Moratti – Creating the Champagne of the South?
I recently took part in a 1-1 online wine tasting with Gian Matteo Baldi, of Castello di Cigognola. The Castello’s Metodo Classico sparkling wine project is from the Oltrepò Pavese area of Lombardy, south of Milan. We tasted four brilliant DOCG sparkling wines; all made from Pinot Noir under the Moratti brand name. These are featured below.
The Champagne of the South?
It’s inevitable when tasting high-quality traditional-method sparkling wines that Champagne is the elephant in the room. Hence we also discussed the inspiration, legacy and influence of the Champagne region on sparkling winegrowers elsewhere. Gian Matteo regards English Sparkling wine as becoming “the Champagne of the North”. In other words, a sparkling wine that is not imitating Champagne*, but using the traditional method perfected by Champagne to make premium quality sparkling wine with its own unique terroir and identity. Naturally, this also begs the question, (in a European context at least), where then is the “Champagne of the South?”
In Italy, perhaps the Oltrepò Pavese DOCG could now stake a candidacy for this title, alongside rival Italian areas such as Trentodoc and Franciacorta. Regardless, the Pinot Noir sparkling wines of the Oltrepò Pavese are in the same league, and it’s time this was more widely recognised.
Hence this article introduces the Oltrepò Pavese and their Pinot Noir. It then features the Moratti project and their sparkling wines, complete with some food matching suggestions.
The Oltrepò Pavese (OP)
The name Oltrepò Pavese (from hereon shortened to OP for brevity) means “beyond the River Po in the Pavia region.” It’s a grape-bunch-shaped wine area in southern Lombardy, about 20 km south of Pavia and 50 km south of Milan. The vineyards are extensive, with 13,500 hectares, in which many different white and red grape varieties grow, both native and international. These make wines in every conceivable style, and there’s always been a ready market in nearby Milan. The vines occupy waves of rolling hills with soils rich in lime and clay. Indeed, those soils are similar in type to those found in southernmost Champagne and northern Burgundy. And while it’s warmer with more sunny days ideal for ripening grapes, the altitude, breezes and diurnal temperature variations help retain acidity and aromas. Endowed with such gifts, its not surprising that winegrowing here dates back millennia.
OP has 3,000 hectares of Pinot Noir, (aka Pinot Nero), grown for both still and sparkling wines. In this sense, it’s become the Italian homeland of this classic French variety. To put that size in context, it’s the equivalent of about a third of the Pinot Noir area of Burgundy. That also makes it the second-largest area of Pinot Noir in Europe!
The Pinot Nero arrived here from France, first planted at Conte Vistarino, which is only 10 km away from Cigognola. In 1850, Augusto Carlo Giorgi di Vistarino planted selected Pinot Noir clones from Burgundy, the first person to do so in the OP. In 1865, he became the first to make sparkling wine with it, employing the traditional method developed in Champagne. So suited were these non-native vines to the local OP terroir and to sparkling winemaking that others followed his lead – some using Metodo Classico, others later with on the Charmat/Martinotti method.
So Pinot Noir dominant fizz is long-established in these parts, and a DOC was established in 1970. However, for many years, this area, just like many other Italian regions, often sacrificed quality for quantity. Also, a good deal of the Pinot Nero was sold in bulk to sparkling winemakers elsewhere in Italy, particularly neighbouring Piemonte. The Italian wine renaissance began to change this situation, and the OP is emerging thanks to a focus on quality. Nevertheless, this area remains one of Italy’s best-kept secrets!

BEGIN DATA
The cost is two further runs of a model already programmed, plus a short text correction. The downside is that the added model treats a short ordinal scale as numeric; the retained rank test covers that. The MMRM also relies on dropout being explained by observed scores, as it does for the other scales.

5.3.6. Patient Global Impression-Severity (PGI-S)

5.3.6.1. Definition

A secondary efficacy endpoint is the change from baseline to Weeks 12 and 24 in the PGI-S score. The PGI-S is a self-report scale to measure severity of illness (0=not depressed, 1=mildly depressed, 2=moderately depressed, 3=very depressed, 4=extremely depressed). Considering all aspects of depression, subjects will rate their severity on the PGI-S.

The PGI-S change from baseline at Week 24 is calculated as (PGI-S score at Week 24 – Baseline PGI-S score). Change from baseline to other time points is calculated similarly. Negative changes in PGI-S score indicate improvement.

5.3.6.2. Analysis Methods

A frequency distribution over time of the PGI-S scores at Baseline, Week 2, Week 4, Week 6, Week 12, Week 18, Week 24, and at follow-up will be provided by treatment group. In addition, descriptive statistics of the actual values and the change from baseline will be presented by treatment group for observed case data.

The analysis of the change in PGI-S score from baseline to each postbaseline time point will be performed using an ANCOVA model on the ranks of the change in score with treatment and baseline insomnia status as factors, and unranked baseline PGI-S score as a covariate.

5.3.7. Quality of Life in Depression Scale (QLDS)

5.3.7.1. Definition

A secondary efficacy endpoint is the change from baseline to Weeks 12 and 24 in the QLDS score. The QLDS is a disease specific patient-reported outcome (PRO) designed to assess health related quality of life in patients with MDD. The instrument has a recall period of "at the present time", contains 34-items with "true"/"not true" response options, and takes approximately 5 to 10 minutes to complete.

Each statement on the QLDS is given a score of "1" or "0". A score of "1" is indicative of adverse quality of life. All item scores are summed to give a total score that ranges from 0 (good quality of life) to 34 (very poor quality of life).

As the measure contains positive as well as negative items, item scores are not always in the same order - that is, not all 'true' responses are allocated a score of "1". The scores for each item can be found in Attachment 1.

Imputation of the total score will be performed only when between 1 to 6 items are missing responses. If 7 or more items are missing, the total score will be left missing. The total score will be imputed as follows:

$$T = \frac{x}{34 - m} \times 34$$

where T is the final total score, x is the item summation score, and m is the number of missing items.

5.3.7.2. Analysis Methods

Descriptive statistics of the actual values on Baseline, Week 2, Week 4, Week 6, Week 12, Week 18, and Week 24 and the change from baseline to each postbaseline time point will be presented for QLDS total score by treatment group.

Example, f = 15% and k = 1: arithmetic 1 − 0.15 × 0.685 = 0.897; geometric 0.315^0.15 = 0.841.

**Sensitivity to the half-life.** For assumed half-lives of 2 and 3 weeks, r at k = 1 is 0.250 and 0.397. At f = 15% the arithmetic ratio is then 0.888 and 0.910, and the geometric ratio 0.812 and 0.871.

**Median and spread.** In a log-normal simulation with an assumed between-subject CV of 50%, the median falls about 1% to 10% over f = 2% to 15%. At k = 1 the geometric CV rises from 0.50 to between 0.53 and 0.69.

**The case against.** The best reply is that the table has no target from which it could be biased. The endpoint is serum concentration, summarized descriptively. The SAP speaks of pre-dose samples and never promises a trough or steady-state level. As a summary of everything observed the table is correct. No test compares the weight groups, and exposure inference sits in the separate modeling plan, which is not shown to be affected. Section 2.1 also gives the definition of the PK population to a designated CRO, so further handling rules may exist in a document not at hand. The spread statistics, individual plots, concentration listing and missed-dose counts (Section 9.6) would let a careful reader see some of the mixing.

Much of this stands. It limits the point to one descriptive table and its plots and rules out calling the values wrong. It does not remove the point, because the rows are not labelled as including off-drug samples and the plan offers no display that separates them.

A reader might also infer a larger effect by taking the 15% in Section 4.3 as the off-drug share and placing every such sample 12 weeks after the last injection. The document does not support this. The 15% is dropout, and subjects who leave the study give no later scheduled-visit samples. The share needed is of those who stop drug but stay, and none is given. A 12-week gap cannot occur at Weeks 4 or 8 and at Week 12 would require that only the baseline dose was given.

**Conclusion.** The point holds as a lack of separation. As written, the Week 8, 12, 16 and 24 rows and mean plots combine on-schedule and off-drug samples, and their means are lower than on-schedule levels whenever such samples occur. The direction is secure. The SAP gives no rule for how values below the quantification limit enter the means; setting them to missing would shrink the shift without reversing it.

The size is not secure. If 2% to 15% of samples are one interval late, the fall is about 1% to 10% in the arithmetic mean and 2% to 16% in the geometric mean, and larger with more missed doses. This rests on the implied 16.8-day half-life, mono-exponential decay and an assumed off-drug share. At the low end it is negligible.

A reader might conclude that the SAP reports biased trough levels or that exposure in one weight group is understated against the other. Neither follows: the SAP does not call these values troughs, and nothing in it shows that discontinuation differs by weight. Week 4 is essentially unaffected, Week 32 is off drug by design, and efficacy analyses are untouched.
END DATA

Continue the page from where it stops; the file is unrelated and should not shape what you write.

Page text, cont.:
The Oltrepò Pavese Metodo Classico DOCG
OP had to wait until 2007 for the Oltrepò Pavese Metodo Classico DOCG. This designation is only for sparkling wine made by the traditional method, and under the rules, Pinot Nero is the dominant grape variety. There are just 133 hectares of vines in this DOCG; carving out the best from the DOC.
There are two main categories within the DOCG. Firstly, with the “classic method”, the Pinot Nero content must be at least 70%. Secondly, the “classic method Pinot Nero” where the Pinot Nero content has a higher minimum of 85%. The Pinot Nero is either vinified white or rosé. Importantly, the use of the word “spumante” is not allowed. The intention is to direct the focus on the Metodo Classico production because the Charmat/Martinotti method’s fizz is not allowed either. Chardonnay, Pinot Grigio and Pinot Bianco can be included in these DOCG wines, but in practice, the best examples tend to be solely Pinot Nero.
As for maturation, the DOCG rules stipulate a minimum of 15 months on the lees for an NV, and 24 months for vintage-dated (Millesimato) wines. There’s also a Consorzio designation that can be used for Pinot Noir Rosé called Cruasé, where the minimum ageing is 18 months. A lower-pressure “cremant” style is only allowable as an option for Rosé.**
Moratti / Castello di Cigognola
Castello di Cigognola is a medieval castle and wine estate. Bought in 1982 by Gian Marco and Letizia Moratti and subsequently restored by them, their son Gabriele Moratti is now in charge of the winery. Alongside him is the winery CEO, Gian Matteo Baldi, whose impressive wine CV includes stints at famous Italian wineries such as Bertani, Feudi San Gregorio, and Sella e Mosca.
The Moratti family has industrialist roots thanks to Angelo Moratti, who soccer fans may know of, as he was once the Inter Milan owner. Letizia is a former Mayor of Milan, and her side of the family had previously owned the Castello.
Winegrowing at the Castello dates back at least to the fourteenth century. Today, the estate has 30 hectares of organically farmed vines, at an altitude of 300-350 metres. 15 hectares are Pinot Nero, now making the DOCG sparkling wines. All the sparkling wine is branded as Moratti, while the still wine retains the Castello di Cigognola name. The intention is for each side to have a separate identity.